GPS receivers have been showing up in race boats for several years. My first opportunity to climb into the cockpit of a race boat brought me face to face with a Trimble GPS in Stuart Hayim's Recovery. Neither Stuart nor Joey knew how to run the gadget, so I became the instant GPS instructor. With some assistance from Ted Sabarese (who usually sports about five Trimbles in his boat), the crew of Recovery became educated in the ways of electronic navigation and their love/hate relationship with GPS took off. From there on, I started to notice how many boats were sporting the little antennas somewhere on the hull.
During the 1995 season, many boats showed up at races with GPS installed. Installation is the easy part for the racers - just find someone to rig the boat. The hard part is learning how to use the thing. Compared to a compass, it may seem a bit daunting. After all, you have to push buttons and remember to turn it on. But GPS really isn't as complex as it seems, it just takes some time to get used to the jargon and button-pushing. And that's the same whether you're running a 46' Skater at 140 mph on Lake X or a 20' Bayliner at 20 mph on Lake Travis.
Why put a GPS on a race boat? Well, if you're out in front, there is no one to follow to the first turn buoy. And for a lot of racers, the race is spent mostly cruising along and hunting for some sign of the next turn. So, GPS can guide you to the turns and help shave seconds off lap times with better navigation. It reduces the likelihood that you will wander off course or go the wrong way back to the crane. And it makes a great conversation piece.
GPS doesn't replace a compass, it is a complement to the traditional navigation systems for boating. This applies in racing, too. No one would give up their compass and map and go with a GPS. As many racers have discovered, GPS isn't always reliable. It also is finicky. Some units stare blankly back at the driver or navigator. Others come and go, with no predictability. Why are they so frustrating, you might ask? Well, it has a lot to do with how GPS receivers are designed to work. The signals from the satellites are transmitted at very low wattage, and consequently the receivers are sensitive. Put a very high output electronic ignition system close to a receiver, and you have the potential for problems. The unit may work one day, crap out the next.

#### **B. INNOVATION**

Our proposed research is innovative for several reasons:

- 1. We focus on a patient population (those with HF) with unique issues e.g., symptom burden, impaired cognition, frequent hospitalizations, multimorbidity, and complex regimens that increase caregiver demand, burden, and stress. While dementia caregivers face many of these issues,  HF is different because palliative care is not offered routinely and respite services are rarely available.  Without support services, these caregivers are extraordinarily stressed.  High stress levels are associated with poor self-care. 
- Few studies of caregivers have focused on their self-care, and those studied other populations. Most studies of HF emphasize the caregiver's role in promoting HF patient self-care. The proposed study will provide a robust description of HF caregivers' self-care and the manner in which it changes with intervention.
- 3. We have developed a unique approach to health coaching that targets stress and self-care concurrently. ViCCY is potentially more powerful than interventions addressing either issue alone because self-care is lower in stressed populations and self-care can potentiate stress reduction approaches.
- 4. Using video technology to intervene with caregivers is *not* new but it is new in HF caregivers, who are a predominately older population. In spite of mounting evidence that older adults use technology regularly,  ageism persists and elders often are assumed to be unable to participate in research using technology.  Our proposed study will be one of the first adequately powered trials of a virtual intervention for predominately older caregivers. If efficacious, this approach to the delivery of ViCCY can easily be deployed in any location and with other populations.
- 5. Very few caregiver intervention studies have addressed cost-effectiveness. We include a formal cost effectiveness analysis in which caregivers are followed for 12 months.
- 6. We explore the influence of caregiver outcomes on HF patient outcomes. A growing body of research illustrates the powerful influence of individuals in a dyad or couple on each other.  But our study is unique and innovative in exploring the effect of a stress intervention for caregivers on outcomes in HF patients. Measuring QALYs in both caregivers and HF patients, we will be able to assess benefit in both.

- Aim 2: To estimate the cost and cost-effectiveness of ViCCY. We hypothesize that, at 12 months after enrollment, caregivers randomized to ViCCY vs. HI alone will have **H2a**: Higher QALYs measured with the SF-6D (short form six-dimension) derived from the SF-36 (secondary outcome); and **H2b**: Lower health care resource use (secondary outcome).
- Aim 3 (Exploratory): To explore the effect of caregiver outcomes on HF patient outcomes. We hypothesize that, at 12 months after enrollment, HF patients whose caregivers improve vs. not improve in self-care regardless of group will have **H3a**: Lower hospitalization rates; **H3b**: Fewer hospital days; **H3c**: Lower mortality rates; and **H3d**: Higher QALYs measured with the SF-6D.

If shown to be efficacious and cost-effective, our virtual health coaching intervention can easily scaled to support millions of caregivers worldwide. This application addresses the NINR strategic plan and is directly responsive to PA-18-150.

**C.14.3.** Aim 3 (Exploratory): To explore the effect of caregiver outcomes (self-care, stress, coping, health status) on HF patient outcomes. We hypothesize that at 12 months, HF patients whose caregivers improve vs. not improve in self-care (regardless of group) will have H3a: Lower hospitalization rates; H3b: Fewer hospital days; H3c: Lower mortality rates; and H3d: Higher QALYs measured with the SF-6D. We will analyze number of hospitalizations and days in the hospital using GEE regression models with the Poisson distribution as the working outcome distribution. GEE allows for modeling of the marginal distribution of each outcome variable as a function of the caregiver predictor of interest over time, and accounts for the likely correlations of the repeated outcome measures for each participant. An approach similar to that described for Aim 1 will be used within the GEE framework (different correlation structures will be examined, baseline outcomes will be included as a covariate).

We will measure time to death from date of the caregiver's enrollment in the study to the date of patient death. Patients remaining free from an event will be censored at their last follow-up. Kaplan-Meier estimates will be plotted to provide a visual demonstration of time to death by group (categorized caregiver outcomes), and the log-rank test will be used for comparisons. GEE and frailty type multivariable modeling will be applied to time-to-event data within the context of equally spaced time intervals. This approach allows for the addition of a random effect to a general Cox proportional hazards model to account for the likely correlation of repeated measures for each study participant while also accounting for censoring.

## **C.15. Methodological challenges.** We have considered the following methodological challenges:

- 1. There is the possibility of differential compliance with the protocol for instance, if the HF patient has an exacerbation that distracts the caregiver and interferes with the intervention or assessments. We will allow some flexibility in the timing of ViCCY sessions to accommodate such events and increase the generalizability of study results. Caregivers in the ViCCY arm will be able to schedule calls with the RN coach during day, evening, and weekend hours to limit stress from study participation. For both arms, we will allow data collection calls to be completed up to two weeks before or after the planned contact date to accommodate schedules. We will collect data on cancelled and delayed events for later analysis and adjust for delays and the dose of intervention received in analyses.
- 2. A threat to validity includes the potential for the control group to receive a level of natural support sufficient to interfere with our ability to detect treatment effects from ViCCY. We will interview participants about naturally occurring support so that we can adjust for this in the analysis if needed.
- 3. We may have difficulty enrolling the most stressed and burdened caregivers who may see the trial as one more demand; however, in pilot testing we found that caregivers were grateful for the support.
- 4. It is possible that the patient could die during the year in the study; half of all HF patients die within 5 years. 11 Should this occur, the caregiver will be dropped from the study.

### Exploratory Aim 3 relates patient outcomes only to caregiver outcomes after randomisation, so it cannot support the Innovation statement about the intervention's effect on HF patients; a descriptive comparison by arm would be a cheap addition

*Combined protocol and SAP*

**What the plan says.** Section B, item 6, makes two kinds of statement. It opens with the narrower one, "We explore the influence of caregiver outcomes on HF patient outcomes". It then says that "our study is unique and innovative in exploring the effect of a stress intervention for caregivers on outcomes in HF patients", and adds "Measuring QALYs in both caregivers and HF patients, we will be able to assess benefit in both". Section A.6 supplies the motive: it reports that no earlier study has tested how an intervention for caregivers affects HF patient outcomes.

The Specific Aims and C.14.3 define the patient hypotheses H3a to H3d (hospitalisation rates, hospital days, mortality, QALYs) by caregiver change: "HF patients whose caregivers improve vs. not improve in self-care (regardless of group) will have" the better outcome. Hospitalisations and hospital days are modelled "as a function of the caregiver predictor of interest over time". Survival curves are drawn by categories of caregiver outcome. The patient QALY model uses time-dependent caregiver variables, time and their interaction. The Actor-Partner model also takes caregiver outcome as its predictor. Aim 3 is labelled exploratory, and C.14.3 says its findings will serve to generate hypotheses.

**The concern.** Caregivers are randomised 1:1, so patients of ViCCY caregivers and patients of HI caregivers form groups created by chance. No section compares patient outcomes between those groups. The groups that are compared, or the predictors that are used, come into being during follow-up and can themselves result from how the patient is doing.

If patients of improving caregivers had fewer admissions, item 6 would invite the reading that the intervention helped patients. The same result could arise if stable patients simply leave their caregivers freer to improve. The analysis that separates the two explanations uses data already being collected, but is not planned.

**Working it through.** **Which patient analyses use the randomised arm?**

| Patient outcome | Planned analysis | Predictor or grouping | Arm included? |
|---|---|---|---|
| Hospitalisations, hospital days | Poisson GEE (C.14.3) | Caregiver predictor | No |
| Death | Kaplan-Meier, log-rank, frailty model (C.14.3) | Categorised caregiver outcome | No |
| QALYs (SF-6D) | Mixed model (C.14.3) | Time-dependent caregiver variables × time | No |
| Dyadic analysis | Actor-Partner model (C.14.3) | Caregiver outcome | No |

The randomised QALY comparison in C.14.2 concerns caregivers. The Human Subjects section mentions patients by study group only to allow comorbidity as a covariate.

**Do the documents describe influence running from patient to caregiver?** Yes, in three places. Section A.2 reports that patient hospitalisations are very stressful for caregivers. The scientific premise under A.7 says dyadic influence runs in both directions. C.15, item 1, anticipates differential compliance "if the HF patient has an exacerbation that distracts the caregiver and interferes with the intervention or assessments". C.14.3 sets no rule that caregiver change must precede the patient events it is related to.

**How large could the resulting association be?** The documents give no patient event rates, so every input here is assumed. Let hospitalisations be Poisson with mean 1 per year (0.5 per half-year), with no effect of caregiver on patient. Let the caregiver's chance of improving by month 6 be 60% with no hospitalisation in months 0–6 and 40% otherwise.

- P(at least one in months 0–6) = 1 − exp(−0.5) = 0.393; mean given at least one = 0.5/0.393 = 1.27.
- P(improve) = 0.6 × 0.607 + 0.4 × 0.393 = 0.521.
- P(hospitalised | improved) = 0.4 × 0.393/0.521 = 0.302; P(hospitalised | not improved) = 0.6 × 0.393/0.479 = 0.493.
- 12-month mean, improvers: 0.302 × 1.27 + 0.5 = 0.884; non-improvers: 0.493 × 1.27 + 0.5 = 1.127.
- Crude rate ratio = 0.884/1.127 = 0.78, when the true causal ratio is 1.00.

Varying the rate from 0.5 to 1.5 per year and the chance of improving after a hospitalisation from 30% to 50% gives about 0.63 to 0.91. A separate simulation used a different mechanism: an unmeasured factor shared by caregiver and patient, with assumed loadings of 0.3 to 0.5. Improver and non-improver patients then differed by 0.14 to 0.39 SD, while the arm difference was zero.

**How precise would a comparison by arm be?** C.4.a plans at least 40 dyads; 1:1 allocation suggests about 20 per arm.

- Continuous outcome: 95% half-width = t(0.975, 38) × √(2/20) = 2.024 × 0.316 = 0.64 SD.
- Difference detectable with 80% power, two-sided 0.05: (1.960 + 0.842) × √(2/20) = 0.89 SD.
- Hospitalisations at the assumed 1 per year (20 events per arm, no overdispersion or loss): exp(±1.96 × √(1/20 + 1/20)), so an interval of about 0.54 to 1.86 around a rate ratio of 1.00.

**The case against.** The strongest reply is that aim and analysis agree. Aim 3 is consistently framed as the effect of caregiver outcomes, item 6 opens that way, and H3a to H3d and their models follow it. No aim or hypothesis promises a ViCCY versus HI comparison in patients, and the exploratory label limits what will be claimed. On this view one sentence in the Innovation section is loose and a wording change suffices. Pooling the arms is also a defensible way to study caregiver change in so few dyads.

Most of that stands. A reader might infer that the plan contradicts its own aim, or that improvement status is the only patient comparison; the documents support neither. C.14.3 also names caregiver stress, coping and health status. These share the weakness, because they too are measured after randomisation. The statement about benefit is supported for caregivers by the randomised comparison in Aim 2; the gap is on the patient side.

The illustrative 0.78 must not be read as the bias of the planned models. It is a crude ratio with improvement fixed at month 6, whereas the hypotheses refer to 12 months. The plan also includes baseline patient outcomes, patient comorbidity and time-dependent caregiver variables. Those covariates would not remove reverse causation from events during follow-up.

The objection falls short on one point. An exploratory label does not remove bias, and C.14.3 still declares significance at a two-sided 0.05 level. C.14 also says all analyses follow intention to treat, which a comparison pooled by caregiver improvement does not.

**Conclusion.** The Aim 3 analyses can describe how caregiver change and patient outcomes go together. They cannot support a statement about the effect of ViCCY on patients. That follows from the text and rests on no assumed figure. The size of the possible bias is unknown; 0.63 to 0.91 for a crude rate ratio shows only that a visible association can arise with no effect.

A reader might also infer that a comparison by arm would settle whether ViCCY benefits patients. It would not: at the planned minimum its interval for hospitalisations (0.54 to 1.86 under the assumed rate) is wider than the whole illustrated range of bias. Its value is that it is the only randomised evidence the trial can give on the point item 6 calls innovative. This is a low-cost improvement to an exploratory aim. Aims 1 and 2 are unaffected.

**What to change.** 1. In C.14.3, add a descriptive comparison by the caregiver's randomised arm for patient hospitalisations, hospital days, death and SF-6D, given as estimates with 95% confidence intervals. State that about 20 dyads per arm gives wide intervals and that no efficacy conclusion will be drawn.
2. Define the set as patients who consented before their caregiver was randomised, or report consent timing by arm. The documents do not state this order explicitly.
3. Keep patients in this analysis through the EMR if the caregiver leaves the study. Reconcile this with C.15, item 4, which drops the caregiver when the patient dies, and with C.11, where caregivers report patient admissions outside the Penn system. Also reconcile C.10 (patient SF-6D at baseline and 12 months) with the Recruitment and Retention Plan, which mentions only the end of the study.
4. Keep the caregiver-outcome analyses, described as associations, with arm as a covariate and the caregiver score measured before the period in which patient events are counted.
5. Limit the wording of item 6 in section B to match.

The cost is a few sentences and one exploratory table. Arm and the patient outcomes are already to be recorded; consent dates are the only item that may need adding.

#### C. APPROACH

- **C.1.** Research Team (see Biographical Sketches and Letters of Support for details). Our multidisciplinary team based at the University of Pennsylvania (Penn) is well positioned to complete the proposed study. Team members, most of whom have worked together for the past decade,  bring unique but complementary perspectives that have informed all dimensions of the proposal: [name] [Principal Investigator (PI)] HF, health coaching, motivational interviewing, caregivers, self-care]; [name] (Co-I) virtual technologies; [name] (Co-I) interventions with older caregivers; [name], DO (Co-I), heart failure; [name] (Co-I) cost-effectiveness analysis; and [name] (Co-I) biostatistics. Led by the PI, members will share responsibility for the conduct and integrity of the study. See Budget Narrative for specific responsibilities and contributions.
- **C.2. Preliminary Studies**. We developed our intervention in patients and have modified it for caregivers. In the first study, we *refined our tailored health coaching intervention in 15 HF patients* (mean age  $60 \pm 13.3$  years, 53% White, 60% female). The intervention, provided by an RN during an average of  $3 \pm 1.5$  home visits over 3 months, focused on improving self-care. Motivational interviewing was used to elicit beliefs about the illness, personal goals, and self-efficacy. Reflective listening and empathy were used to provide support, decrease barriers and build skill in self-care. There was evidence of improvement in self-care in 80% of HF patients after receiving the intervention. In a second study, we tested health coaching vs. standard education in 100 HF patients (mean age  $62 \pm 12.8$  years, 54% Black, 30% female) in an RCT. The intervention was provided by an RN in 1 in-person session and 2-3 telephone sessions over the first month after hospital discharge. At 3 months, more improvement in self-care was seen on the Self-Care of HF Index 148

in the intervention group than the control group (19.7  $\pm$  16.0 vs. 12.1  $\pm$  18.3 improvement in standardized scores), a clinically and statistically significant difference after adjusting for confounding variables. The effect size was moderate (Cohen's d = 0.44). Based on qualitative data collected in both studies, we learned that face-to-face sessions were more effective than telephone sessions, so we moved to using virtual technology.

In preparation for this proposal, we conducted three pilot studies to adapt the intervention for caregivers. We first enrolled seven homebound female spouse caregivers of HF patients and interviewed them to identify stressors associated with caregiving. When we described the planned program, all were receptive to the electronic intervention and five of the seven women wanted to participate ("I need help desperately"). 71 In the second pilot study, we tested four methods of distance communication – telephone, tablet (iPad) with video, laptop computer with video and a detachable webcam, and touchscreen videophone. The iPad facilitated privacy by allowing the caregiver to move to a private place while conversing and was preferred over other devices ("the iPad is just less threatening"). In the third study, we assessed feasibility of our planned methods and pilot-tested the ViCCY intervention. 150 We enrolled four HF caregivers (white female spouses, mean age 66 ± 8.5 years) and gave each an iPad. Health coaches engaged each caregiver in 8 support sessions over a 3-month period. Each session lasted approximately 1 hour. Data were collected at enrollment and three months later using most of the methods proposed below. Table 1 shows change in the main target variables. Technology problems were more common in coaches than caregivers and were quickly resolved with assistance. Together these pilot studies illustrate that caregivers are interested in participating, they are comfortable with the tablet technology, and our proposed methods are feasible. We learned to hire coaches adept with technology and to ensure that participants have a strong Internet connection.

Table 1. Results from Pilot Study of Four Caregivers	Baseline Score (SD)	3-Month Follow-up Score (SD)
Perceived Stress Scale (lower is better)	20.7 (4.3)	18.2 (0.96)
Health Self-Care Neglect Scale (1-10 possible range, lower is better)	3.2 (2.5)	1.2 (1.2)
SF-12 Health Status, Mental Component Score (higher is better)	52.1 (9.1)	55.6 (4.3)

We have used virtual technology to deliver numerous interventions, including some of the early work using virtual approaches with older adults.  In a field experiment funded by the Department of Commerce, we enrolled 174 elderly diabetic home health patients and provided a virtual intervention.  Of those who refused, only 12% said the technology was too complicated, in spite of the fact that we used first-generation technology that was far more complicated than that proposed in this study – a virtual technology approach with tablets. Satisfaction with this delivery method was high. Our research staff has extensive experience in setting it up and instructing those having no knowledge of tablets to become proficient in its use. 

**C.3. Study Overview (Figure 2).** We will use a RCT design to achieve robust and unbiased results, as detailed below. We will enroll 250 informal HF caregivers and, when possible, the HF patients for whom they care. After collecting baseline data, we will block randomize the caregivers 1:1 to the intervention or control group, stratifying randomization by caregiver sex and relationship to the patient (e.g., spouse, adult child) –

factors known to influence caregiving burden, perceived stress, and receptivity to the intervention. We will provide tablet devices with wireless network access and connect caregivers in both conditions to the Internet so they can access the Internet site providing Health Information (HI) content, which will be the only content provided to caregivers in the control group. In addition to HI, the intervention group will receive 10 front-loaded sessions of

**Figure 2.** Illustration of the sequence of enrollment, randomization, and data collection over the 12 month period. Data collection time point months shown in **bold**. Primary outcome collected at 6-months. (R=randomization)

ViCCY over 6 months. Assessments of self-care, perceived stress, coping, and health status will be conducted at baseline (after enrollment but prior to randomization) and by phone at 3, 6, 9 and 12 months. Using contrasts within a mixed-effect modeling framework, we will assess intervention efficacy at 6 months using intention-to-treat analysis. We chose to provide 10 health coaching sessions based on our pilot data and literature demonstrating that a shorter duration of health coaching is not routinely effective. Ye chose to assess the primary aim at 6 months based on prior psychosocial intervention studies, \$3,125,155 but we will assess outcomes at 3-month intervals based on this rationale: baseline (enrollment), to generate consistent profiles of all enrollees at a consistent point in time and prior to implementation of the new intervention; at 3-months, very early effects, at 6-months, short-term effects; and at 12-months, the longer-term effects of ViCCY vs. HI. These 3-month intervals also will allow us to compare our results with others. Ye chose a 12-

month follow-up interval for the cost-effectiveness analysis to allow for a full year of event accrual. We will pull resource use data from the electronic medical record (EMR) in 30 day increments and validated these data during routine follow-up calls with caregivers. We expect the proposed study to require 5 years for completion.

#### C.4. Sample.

In addition, life is hard on race boats. They take a beating every time they go out on the water. High speed runs over rough water provide a jarring ride for the equipment. Ever notice how things seem to loosen up when you bounce around a lot on the lake? Well, same thing, only worse, for a race boat.
The best way to prevent electronic problems is to properly rig the GPS receiver. There are several options, including rigging a separate battery or dedicated circuit for the receiver. Proper antenna placement, away from the ignition system and engines, will lessen the likelihood of interference. Filters are available from a number of outfitters for eliminating the RF signals that interfere with the satellite signals.
Of course, learning the basics of running the GPS is important. Receivers are getting easier to set up and run, but they aren't as intuitive as a five point harness. Programming way points (turn buoys) and setting up the correct number of laps is important if you want to not get lost or quit a lap too soon. So learn to use the receiver and it will probably never let you down. Just in case, though, keep the course map taped to the dash, count the laps, and use the compass as a backup. And getting a lesson in GPS from a pro doesn't hurt either. I always enjoy the chance to walk someone through the setup.
Don't get lost!
If you have any questions about using or installing GPS in a racing application, please forward them to me at GPSconsult@aol.com.
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